• Key point 2-04.2. Some courts are willing to resolve disputes over the termination of clergy if they can do so without any inquiry into religious doctrine.
* An Illinois court ruled that it could resolve a pastor’s claim that the church board acted improperly in dismissing him without complying with the church bylaws. A church’s bylaws contained a paragraph stating that “upon recommendation of the church board, the pastor’s service may be terminated by a vote of two-thirds of the members present and qualified to vote.” The church board voted to declare the pulpit vacant at two separate meetings, but both times fewer than two-thirds of the congregation voted to remove the pastor. The board voted a third time to remove the pastor, but did not submit the issue to a vote of the membership. Rather, it sent the pastor a letter informing him that his employment had been terminated. The following Sunday the pastor returned to the church to conduct services. Board members called the police, and police officers who arrived on the scene attempted to remove the pastor from the church during the service.
The pastor asked a court to issue an order preventing the church from dismissing him without following the procedures specified in the bylaws. The board members responded that the pastor had engaged in church activities while under the influence of alcohol in violation of the church’s employee handbook, and that the handbook gave them the power to terminate the pastor’s service. At trial, several church members testified that they saw the pastor, apparently under the influence of alcohol, at various church functions. The trial judge dismissed the case on the ground that it was an ecclesiastical dispute that had to be resolved by the church itself. The pastor appealed.
A state appeals court acknowledged that the civil courts “must not decide matters of religious doctrine,” but insisted that they could resolve church disputes “that do not require determination of any doctrinal issue.” Civil courts “may apply neutral legal principles to interpret provisions of religious documents involving nondoctrinal matters, to the extent that the analysis can be done in purely secular terms.”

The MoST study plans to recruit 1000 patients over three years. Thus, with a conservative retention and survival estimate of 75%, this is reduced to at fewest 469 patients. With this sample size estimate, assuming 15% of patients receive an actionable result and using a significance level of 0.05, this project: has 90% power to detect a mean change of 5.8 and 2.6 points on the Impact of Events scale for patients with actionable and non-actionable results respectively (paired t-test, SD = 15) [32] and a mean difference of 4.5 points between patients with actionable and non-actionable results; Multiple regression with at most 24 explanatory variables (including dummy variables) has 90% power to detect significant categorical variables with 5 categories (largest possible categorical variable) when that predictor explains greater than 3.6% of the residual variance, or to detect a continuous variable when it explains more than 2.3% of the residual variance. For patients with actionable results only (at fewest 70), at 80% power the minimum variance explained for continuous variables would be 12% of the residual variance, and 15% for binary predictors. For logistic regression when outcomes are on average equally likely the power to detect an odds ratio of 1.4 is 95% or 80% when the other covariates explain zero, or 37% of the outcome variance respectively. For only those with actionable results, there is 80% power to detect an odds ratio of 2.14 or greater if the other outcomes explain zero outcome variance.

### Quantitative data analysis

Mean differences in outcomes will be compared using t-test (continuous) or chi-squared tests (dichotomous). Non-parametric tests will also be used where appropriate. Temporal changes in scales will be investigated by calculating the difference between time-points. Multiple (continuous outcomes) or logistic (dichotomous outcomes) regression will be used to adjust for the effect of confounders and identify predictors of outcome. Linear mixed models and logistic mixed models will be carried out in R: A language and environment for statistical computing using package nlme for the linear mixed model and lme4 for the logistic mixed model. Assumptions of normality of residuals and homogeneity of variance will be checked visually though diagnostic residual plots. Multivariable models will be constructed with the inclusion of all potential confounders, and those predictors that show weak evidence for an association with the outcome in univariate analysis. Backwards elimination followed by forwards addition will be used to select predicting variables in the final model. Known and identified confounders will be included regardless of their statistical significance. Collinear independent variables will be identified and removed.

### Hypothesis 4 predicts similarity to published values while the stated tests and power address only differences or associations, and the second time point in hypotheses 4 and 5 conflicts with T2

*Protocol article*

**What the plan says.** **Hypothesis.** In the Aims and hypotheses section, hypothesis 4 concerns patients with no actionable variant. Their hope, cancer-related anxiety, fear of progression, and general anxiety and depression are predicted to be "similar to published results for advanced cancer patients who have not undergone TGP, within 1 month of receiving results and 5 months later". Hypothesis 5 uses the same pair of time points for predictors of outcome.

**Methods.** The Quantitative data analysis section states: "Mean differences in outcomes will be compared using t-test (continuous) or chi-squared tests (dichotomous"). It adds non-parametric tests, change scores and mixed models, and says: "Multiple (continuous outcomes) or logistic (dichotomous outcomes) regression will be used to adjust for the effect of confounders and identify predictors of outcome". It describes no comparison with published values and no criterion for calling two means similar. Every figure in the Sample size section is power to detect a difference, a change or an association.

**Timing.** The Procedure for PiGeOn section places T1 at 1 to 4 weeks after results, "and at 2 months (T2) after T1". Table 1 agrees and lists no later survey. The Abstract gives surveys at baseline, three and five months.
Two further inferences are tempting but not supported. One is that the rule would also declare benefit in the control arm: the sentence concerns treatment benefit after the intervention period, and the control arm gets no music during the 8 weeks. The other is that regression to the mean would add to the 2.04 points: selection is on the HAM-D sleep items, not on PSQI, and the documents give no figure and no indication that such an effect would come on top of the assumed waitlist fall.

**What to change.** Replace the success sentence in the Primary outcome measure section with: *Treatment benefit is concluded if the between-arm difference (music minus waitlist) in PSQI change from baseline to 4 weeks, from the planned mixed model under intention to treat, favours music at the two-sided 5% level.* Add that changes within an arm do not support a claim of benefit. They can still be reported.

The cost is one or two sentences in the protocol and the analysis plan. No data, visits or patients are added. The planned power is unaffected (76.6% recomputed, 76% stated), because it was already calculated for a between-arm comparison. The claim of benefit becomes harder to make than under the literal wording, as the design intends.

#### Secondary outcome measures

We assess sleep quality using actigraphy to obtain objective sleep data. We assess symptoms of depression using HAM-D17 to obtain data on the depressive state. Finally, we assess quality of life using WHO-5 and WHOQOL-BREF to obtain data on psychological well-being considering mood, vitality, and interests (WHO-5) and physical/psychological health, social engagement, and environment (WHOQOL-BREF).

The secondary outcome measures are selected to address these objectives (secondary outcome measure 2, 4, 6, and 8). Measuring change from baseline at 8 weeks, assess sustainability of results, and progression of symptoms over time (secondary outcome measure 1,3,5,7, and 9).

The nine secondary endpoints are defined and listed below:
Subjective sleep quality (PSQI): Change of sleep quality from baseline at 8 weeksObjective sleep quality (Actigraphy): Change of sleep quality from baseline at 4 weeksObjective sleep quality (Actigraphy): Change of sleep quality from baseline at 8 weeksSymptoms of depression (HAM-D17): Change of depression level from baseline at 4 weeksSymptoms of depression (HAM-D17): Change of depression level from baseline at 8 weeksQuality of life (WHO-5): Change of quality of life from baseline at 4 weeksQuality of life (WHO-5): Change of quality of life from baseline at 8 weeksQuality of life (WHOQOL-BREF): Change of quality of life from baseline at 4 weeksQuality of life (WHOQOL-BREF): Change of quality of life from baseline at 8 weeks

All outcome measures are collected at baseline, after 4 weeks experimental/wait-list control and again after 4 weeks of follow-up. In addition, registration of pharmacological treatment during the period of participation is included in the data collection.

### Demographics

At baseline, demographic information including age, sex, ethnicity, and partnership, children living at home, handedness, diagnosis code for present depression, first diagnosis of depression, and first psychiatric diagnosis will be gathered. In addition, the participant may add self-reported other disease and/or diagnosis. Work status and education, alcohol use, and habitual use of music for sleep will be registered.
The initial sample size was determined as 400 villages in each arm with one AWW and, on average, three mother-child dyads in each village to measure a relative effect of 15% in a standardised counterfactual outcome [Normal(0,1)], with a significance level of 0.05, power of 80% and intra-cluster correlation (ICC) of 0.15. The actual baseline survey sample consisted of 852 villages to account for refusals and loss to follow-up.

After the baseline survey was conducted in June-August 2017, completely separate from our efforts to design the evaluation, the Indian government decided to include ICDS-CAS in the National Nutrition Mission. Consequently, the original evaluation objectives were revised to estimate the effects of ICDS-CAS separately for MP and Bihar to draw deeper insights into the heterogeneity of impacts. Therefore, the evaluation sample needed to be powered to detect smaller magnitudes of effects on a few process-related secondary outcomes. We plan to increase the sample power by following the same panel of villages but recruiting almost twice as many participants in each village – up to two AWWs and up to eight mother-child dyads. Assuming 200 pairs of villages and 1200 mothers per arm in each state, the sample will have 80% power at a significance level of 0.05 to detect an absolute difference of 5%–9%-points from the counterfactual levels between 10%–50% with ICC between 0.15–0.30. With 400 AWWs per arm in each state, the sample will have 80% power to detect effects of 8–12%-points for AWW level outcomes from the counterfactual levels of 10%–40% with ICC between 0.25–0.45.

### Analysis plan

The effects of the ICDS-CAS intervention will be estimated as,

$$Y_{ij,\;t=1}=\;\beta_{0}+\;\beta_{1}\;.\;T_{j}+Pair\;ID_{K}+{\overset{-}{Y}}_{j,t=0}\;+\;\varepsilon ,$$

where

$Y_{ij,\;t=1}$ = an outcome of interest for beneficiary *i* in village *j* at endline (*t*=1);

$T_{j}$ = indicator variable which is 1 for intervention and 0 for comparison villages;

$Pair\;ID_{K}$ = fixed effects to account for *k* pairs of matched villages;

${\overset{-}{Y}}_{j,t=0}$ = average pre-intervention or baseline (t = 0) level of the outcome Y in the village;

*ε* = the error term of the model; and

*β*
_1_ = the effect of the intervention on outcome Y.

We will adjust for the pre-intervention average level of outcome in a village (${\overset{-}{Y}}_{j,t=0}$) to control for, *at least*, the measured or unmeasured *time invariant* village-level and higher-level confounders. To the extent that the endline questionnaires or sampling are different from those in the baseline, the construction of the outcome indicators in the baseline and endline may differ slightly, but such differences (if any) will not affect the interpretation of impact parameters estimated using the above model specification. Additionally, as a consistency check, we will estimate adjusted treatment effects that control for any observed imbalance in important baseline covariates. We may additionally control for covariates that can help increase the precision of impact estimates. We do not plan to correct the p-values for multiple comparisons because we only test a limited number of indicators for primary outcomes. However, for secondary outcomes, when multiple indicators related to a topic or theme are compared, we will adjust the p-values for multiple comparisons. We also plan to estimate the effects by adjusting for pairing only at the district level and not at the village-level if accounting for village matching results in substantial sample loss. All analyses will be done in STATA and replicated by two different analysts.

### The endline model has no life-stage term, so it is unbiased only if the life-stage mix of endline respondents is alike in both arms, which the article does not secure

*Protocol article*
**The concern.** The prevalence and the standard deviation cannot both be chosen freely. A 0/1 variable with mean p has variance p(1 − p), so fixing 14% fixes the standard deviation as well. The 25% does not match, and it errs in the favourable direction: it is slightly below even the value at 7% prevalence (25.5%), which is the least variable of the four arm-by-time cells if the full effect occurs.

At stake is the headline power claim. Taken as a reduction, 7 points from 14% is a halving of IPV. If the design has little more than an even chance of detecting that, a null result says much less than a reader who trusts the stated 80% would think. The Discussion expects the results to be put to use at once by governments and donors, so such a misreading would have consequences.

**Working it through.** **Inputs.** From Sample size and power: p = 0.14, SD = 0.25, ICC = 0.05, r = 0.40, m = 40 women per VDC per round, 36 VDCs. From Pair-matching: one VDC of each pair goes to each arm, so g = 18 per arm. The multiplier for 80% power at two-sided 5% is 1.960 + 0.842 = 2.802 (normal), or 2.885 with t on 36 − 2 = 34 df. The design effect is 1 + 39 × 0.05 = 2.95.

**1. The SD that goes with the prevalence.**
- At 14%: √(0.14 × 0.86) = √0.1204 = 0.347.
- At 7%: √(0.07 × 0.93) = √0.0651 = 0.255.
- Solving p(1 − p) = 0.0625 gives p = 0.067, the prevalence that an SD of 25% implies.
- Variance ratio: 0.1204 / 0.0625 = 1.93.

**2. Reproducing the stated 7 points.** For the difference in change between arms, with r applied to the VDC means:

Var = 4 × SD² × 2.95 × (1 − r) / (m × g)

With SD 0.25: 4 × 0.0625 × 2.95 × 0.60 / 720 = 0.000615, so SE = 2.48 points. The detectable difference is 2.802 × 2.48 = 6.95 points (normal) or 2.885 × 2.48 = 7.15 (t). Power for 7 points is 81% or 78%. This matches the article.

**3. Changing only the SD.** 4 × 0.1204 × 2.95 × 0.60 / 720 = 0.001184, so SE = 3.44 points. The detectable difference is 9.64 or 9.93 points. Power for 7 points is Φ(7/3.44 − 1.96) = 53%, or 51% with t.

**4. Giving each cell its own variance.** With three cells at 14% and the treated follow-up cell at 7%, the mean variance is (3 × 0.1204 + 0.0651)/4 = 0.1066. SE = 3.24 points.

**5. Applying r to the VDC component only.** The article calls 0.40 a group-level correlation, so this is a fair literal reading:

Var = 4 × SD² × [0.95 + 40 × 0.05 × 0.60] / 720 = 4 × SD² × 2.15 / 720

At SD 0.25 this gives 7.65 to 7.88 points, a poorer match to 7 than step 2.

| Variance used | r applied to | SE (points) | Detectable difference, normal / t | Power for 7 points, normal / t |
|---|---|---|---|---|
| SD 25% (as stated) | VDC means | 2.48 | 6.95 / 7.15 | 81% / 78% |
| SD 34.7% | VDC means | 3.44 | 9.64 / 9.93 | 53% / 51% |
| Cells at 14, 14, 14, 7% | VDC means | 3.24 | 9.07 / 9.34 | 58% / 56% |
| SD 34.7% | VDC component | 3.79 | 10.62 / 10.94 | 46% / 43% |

The court rejected the church board’s claim that the employee handbook gave it the legal authority to remove the pastor without submitting the issue to a vote of church members. The court noted that the employee handbook “establishes an alcohol-free policy and states that the church may dismiss any employee who engages in church activities while under the influence of alcohol.” But this provision was superseded by the church bylaws, the court concluded, that spelled out a specific procedure for removing a pastor that required a vote of the membership. The court concluded, “The bylaws establish the procedure for removal of the pastor. Although the handbook specifies reasons for terminating a pastor’s employment, neither the handbook nor the covenant allows the boards to avoid the removal procedure established in the bylaws.”
The court noted that the first amendment does not prohibit court intervention “when the church fails to follow the procedures it has, itself, enacted.” In this case the church conceded that its board did not follow procedures set out in its bylaws for terminating the pastor. The court concluded that it did not need to “interpret religious law to decide the dispute.” Rather, it simply had to decide if the congregation had authorized its board to terminate its pastor’s service without following the bylaw procedures for terminating a pastor. The court can decide the issue by applying neutral legal principles to interpret the church’s bylaws and handbook.”
The court quoted an earlier decision by the United States Supreme Court: “Freedom to select the clergy, where no improper methods of choice are proven, we think, must now be said to have federal constitutional protection as a part of the free exercise of religion against state interference.” Kedroff v. Saint Nicholas Cathedral of the Russian Orthodox Church, 344 U.S. 94 (1952). The Illinois court concluded, “Thus, any church, whether hierarchical or congregational, has the autonomy to select the clergy as long as the method of selection comports with the church’s governing law.” Since the church board had failed to comply with the church bylaws in dismissing the pastor, its action was void and could be nullified by a civil court so long as no interpretation of religious doctrine was involved.
Application. Most courts have refused to get involved in internal church disputes over the dismissal of ministers on the ground that any intervention would violate the first amendment guaranty of religious freedom. This case illustrates that this view is not universally held. The court in this case was willing to review the pastor’s claim of wrongful termination on the ground that the church board failed to follow the church bylaws in removing him.
It is also worth noting that the church rejected the board’s argument that the church’s employee handbook, which authorized the board to remove any employee for violating the church’s moral standards, could not serve as a basis for removing the pastor (as a result of his alcohol consumption) since the bylaws specified a different procedure for removing the pastor that had to be followed. Ervin v. Lilydale Progressive Missionary Baptist Church, 813 N.E.2d 1073 (Ill. App. 2004).
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